A research proposal that is totally upfront about the uncertainty of the scientific process and its potential benefits might never pass governmental muster.


October 31 • 6:12 AM

The Psychology of a Horror Movie Fan

Scientists have tried to figure out the appeal of axe murderers and creepy dolls, but it mostly remains a spooky mystery.


October 31 • 4:00 AM

The Power of Third Person Plural on Support for Public Policies

Researchers find citizens react differently to policy proposals when they’re framed as impacting “people,” as opposed to “you.”


October 30 • 4:00 PM

I Should Have Told My High School Students About My Struggle With Drinking

As a teacher, my students confided in me about many harrowing aspects of their lives. I never crossed the line and shared my biggest problem with them—but now I wish I had.


October 30 • 2:00 PM

How Dark Money Got a Mining Company Everything It Wanted

An accidentally released court filing reveals how one company secretly gave money to a non-profit that helped get favorable mining legislation passed.


October 30 • 12:00 PM

The Halloween Industrial Complex

The scariest thing about Halloween might be just how seriously we take it. For this week’s holiday, Americans of all ages will spend more than $5 billion on disposable costumes and bite-size candy.


October 30 • 10:00 AM

Sky’s the Limit: The Case for Selling Air Rights

Lower taxes and debt, increased revenue for the city, and a much better use of space in already dense environments: Selling air rights and encouraging upward growth seem like no-brainers, but NIMBY resistance and philosophical barriers remain.


October 30 • 9:00 AM

Cycles of Fear and Bias in the Criminal Justice System

Exploring the psychological roots of racial disparity in U.S. prisons.


October 30 • 8:00 AM

How Do You Make a Living, Email Newsletter Writer?

Noah Davis talks to Wait But Why writer Tim Urban about the newsletter concept, the research process, and escaping “money-flushing toilet” status.



October 30 • 6:00 AM

Dreamers of the Carbon-Free Dream

Can California go full-renewable?


October 30 • 5:08 AM

We’re Not So Great at Rejecting Each Other

And it’s probably something we should work on.


October 30 • 4:00 AM

He’s Definitely a Liberal—Just Check Out His Brain Scan

New research finds political ideology can be easily determined by examining how one’s brain reacts to disgusting images.


October 29 • 4:00 PM

Should We Prosecute Climate Change Protesters Who Break the Law?

A conversation with Bristol County, Massachusetts, District Attorney Sam Sutter, who dropped steep charges against two climate change protesters.


October 29 • 2:23 PM

Innovation Geography: The Beginning of the End for Silicon Valley

Will a lack of affordable housing hinder the growth of creative start-ups?


October 29 • 2:00 PM

Trapped in the Tobacco Debt Trap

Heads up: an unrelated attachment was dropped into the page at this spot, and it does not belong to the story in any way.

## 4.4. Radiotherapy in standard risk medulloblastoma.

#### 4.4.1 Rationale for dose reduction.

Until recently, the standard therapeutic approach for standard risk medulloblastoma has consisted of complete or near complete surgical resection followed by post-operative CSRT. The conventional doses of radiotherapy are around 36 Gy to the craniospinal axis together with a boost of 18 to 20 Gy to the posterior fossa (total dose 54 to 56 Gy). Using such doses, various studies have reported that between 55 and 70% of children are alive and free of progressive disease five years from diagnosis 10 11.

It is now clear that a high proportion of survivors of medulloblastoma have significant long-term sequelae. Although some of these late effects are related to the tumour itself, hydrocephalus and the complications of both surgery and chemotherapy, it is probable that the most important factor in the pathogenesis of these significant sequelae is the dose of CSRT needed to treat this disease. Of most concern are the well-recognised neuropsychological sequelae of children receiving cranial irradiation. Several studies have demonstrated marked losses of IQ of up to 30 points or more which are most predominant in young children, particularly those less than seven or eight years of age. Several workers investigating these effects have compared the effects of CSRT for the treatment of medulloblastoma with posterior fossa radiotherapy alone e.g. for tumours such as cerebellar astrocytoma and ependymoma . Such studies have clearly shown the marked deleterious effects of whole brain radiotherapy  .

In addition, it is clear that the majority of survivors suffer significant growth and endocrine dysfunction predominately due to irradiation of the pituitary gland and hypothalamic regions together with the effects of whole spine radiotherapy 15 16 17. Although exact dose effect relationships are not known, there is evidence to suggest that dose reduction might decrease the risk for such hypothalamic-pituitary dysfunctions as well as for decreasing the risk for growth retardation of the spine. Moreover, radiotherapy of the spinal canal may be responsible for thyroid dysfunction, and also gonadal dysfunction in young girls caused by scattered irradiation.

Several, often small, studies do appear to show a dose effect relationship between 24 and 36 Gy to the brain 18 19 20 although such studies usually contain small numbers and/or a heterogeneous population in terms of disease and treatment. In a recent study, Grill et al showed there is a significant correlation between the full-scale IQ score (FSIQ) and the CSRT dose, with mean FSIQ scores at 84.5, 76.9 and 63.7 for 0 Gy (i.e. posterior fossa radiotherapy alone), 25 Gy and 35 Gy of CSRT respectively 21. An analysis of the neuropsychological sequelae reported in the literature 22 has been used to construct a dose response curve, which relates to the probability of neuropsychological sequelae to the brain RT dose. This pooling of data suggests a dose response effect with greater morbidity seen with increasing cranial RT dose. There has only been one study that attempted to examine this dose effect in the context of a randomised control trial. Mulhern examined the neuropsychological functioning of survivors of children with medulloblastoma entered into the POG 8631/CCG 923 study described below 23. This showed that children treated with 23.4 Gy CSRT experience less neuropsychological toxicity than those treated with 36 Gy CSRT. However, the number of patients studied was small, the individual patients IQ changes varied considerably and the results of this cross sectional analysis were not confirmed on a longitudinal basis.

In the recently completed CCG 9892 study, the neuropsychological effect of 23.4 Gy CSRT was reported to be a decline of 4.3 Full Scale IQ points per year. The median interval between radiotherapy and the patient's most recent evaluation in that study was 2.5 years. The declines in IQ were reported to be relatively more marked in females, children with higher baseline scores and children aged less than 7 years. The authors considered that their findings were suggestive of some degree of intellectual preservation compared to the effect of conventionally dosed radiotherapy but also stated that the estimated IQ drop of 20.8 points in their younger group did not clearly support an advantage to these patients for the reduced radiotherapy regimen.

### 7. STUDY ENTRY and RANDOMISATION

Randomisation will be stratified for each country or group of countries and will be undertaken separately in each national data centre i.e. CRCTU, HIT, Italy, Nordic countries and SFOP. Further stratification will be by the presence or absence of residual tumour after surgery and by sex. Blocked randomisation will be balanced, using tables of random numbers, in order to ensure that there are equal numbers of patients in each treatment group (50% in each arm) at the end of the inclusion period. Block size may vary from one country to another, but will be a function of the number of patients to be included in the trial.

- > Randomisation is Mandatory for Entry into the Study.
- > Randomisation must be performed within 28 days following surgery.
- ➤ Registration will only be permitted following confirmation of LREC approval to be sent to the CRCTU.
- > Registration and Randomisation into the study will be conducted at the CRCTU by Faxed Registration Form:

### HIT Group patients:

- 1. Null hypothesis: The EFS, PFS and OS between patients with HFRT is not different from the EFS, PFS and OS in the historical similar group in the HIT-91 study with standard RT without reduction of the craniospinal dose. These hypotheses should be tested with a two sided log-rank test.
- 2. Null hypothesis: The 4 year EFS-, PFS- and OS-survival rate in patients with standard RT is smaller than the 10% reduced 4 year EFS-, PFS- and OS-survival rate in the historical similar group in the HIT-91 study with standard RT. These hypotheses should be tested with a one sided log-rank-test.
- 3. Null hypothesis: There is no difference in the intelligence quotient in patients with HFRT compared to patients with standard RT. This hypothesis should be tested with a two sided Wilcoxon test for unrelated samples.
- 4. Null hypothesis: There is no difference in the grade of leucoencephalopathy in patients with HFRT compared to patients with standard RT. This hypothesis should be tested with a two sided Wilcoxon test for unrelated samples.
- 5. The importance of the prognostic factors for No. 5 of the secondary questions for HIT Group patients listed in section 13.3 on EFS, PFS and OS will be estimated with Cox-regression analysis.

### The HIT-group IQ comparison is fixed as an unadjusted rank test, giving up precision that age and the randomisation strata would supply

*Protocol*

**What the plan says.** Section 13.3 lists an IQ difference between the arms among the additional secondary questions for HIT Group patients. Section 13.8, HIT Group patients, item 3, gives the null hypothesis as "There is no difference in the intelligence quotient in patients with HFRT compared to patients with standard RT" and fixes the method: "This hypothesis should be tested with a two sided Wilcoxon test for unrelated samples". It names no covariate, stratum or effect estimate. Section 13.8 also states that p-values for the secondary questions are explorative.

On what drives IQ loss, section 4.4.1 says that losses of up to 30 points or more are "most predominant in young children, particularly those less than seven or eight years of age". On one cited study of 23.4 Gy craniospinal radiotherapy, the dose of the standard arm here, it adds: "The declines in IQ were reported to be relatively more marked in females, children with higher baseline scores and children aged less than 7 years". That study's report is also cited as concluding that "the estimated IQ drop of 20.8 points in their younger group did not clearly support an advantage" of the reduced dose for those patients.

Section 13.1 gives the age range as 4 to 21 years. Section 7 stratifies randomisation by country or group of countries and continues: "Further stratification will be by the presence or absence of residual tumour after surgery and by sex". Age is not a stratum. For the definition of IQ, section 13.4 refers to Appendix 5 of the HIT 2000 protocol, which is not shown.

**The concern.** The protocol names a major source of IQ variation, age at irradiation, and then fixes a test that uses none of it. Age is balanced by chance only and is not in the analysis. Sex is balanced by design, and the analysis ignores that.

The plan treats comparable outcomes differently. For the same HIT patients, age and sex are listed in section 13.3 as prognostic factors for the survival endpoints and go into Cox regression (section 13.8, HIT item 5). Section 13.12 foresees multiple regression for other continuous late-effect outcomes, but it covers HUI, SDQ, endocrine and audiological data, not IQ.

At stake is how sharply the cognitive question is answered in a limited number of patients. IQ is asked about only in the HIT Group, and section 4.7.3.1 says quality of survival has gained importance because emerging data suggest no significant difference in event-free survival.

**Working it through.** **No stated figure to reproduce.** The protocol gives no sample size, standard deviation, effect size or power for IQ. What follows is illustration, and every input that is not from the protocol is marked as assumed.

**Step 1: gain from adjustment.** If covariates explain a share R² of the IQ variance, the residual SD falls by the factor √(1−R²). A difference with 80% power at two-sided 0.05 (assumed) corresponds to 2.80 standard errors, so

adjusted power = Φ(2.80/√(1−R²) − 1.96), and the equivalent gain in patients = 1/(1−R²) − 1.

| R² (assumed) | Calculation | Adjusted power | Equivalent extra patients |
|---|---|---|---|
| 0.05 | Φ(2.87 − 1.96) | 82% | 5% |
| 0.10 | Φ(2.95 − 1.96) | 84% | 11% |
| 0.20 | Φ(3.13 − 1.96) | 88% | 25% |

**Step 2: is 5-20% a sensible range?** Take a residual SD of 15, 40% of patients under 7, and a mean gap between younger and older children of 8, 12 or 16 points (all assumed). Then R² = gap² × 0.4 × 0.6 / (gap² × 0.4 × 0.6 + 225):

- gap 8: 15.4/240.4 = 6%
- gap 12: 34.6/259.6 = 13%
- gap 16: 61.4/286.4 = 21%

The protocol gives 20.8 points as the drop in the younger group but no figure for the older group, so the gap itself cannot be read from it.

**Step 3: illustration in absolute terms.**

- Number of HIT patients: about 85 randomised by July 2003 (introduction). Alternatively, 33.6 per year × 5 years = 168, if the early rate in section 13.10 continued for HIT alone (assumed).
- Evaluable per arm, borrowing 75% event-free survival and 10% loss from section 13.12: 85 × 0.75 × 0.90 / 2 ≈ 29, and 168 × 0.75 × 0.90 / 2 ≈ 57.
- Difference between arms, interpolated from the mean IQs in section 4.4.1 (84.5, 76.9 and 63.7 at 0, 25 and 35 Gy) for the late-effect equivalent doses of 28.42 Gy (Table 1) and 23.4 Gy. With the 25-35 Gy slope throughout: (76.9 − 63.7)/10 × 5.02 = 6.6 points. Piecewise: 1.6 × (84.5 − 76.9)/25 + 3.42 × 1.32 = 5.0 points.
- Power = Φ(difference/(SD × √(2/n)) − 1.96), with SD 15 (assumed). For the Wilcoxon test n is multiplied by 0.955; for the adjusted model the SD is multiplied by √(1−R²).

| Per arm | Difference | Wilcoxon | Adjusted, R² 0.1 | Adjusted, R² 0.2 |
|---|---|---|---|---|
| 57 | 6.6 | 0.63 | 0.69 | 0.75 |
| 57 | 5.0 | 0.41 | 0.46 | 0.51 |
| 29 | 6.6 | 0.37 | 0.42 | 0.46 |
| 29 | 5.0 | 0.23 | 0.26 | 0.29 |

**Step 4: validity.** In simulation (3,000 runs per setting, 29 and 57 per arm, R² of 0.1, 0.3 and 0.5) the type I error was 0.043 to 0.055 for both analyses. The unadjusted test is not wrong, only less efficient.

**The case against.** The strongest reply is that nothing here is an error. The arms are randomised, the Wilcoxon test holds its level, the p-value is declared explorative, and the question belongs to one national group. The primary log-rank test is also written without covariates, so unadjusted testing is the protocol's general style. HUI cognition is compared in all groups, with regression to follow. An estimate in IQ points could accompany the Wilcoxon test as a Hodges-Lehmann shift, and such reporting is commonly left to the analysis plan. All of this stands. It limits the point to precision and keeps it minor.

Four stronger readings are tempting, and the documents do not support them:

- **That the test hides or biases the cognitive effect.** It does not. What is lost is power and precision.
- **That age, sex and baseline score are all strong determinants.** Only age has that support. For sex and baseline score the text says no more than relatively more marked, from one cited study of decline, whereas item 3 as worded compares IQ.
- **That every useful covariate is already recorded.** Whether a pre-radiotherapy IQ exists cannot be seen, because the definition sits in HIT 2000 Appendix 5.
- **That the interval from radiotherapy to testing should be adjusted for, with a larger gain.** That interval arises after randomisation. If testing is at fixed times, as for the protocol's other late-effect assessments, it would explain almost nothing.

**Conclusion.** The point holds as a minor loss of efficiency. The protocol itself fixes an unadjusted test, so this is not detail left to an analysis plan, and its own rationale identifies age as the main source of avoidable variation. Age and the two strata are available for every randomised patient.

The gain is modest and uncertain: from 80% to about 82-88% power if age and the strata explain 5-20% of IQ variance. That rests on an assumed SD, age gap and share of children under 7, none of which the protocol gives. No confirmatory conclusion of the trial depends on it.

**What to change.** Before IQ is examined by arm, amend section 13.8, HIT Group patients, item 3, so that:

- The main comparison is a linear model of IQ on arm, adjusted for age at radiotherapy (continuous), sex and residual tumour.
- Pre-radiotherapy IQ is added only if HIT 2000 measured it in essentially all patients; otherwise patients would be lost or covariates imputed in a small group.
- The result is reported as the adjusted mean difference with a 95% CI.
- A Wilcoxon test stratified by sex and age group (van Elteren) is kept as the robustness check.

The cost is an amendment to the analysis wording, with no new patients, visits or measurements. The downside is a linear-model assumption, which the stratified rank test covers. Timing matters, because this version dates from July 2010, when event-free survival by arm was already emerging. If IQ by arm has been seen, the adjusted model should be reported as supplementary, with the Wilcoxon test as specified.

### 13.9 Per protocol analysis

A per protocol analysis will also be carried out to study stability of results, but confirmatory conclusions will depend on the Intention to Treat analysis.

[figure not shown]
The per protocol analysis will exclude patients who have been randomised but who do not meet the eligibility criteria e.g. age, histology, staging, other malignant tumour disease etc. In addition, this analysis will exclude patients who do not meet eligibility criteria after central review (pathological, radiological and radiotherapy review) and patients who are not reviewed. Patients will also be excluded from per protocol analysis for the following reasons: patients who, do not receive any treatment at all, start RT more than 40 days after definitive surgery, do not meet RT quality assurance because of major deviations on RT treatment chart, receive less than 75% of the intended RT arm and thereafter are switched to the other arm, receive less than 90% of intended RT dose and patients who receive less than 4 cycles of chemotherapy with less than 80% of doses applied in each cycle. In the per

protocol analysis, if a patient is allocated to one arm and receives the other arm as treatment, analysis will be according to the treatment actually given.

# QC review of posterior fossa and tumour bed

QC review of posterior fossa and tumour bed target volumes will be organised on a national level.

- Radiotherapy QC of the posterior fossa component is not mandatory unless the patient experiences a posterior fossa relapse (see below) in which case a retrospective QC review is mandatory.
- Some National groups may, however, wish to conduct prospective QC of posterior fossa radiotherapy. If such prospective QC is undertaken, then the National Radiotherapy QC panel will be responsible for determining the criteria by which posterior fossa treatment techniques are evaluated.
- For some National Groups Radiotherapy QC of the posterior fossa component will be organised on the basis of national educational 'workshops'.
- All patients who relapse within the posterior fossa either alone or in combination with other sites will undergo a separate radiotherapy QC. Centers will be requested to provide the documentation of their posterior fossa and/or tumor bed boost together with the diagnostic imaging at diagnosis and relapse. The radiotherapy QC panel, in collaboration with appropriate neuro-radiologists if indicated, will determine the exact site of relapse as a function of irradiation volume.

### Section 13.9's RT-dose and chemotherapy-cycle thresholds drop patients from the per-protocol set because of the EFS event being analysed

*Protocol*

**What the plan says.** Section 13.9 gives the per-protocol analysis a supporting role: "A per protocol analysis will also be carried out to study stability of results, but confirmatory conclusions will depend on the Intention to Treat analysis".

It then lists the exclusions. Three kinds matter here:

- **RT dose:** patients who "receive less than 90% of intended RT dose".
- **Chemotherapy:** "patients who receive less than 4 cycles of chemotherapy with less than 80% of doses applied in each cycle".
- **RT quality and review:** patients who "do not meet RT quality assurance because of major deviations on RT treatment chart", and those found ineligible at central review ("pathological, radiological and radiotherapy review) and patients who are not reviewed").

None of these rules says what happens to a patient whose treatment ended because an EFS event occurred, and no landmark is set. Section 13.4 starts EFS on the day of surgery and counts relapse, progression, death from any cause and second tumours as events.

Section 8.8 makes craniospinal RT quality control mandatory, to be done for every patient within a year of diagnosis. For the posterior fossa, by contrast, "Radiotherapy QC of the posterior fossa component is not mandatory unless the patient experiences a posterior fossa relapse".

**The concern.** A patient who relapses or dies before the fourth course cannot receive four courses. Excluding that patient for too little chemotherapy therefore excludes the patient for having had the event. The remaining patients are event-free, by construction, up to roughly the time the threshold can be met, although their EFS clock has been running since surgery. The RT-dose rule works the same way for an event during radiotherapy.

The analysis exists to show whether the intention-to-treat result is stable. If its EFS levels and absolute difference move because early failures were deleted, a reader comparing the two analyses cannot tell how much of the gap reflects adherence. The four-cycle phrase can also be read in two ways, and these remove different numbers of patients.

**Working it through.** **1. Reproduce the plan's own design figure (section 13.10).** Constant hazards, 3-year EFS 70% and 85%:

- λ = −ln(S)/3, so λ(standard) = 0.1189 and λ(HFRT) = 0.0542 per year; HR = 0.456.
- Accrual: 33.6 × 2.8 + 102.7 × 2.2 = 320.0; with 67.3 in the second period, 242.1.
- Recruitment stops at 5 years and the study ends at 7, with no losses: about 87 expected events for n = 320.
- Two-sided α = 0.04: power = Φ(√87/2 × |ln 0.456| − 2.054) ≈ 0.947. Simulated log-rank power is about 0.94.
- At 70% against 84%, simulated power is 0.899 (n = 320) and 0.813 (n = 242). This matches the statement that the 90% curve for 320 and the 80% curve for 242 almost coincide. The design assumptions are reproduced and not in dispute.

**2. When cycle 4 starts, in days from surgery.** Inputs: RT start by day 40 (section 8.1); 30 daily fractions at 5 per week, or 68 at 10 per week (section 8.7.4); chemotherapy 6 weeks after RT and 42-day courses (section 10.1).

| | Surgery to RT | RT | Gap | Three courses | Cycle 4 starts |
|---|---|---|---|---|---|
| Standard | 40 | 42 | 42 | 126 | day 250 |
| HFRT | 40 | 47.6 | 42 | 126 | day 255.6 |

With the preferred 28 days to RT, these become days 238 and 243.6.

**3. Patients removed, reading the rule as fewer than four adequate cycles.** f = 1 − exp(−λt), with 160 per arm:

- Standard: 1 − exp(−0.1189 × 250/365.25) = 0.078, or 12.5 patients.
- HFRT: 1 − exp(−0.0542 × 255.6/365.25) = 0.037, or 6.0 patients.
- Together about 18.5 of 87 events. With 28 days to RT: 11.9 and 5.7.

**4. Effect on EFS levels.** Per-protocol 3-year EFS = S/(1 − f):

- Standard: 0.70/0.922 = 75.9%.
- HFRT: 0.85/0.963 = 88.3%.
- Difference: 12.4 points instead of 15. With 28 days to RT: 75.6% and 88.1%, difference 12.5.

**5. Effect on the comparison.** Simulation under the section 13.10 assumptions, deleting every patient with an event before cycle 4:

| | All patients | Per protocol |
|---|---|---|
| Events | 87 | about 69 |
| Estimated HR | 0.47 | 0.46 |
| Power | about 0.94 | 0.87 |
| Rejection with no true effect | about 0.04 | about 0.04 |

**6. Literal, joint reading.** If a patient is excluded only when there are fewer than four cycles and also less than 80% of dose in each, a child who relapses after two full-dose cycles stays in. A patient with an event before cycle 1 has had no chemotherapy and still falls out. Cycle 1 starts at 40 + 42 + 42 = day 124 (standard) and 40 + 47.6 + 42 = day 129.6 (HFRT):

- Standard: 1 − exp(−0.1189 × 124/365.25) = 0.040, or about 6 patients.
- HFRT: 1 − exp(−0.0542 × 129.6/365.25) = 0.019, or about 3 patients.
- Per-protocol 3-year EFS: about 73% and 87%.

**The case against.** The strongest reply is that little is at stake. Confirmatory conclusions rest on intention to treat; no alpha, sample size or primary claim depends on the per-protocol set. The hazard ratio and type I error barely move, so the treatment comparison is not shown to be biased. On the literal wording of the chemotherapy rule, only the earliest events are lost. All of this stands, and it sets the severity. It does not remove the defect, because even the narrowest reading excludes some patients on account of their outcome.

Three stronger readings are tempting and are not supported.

A refinance of Niagara County, New York’s tobacco bonds was good news—but for investors, not taxpayers.


October 29 • 12:00 PM

Purity and Self-Mutilation in Thailand

During the nine-day Phuket Vegetarian Festival, a group of chosen ones known as the mah song torture themselves in order to redirect bad luck and misfortune away from their communities and ensure a year of prosperity.


October 29 • 10:00 AM

Can Proposition 47 Solve California’s Problem With Mass Incarceration?

Reducing penalties for low-level felonies could be the next step in rolling back draconian sentencing laws and addressing the criminal justice system’s long legacy of racism.


October 29 • 9:00 AM

Chronic Fatigue Syndrome and the Brain

Neuroscientists find less—but potentially stronger—white matter in the brains of patients with CFS.


October 29 • 8:00 AM

America’s Bathrooms Are a Total Failure

No matter which American bathroom is crowned in this year’s America’s Best Restroom contest, it will still have a host of terrible flaws.


Follow us


Levels of Depression Could Be Evaluated Through Measurements of Acoustic Speech

Engineers find tell-tale signs in speech patterns of the depressed.

We’re Not So Great at Rejecting Each Other

And it's probably something we should work on.

Chronic Fatigue Syndrome and the Brain

Neuroscientists find less—but potentially stronger—white matter in the brains of patients with CFS.

Incumbents, Pray for Rain

Come next Tuesday, rain could push voters toward safer, more predictable candidates.

Could Economics Benefit From Computer Science Thinking?

Computational complexity could offer new insight into old ideas in biology and, yes, even the dismal science.

The Big One

One town, Champlain, New York, was the source of nearly half the scams targeting small businesses in the United States last year. November/December 2014

Copyright © 2014 by Pacific Standard and The Miller-McCune Center for Research, Media, and Public Policy. All Rights Reserved.